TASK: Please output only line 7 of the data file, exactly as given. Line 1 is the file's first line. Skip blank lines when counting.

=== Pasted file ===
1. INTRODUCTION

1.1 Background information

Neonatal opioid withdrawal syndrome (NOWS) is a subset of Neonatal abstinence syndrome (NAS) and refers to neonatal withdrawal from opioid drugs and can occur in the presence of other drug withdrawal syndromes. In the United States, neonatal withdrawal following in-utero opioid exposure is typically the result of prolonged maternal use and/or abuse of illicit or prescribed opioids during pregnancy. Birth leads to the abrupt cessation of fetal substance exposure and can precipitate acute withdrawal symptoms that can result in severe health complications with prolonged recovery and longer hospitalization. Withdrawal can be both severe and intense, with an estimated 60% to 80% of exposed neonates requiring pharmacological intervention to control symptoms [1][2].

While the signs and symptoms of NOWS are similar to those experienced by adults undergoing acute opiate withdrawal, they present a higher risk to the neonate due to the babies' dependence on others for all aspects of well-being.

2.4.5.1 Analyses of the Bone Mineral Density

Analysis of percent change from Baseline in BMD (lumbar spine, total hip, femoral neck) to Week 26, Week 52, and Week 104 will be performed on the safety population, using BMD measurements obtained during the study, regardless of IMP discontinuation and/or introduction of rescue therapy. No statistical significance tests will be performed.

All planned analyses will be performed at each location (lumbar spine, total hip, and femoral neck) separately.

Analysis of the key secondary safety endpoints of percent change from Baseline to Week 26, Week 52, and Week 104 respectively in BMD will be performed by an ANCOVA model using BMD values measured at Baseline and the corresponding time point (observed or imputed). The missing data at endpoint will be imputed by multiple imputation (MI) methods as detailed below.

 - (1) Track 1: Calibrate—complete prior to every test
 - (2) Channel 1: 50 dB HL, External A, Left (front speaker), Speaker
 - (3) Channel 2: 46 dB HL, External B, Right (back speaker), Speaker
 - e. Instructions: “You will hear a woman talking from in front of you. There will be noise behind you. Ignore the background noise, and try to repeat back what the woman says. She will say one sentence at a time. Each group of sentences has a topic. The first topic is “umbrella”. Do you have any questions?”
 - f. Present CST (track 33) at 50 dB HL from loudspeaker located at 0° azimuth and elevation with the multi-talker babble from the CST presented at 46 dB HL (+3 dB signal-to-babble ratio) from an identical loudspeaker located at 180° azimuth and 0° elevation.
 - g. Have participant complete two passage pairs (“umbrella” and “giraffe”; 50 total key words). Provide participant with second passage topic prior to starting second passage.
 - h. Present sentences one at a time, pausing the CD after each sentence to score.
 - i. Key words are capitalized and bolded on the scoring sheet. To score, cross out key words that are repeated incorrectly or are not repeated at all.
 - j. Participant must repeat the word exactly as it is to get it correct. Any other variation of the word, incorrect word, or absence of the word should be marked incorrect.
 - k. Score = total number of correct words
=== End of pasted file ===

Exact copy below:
All planned analyses will be performed at each location (lumbar spine, total hip, and femoral neck) separately.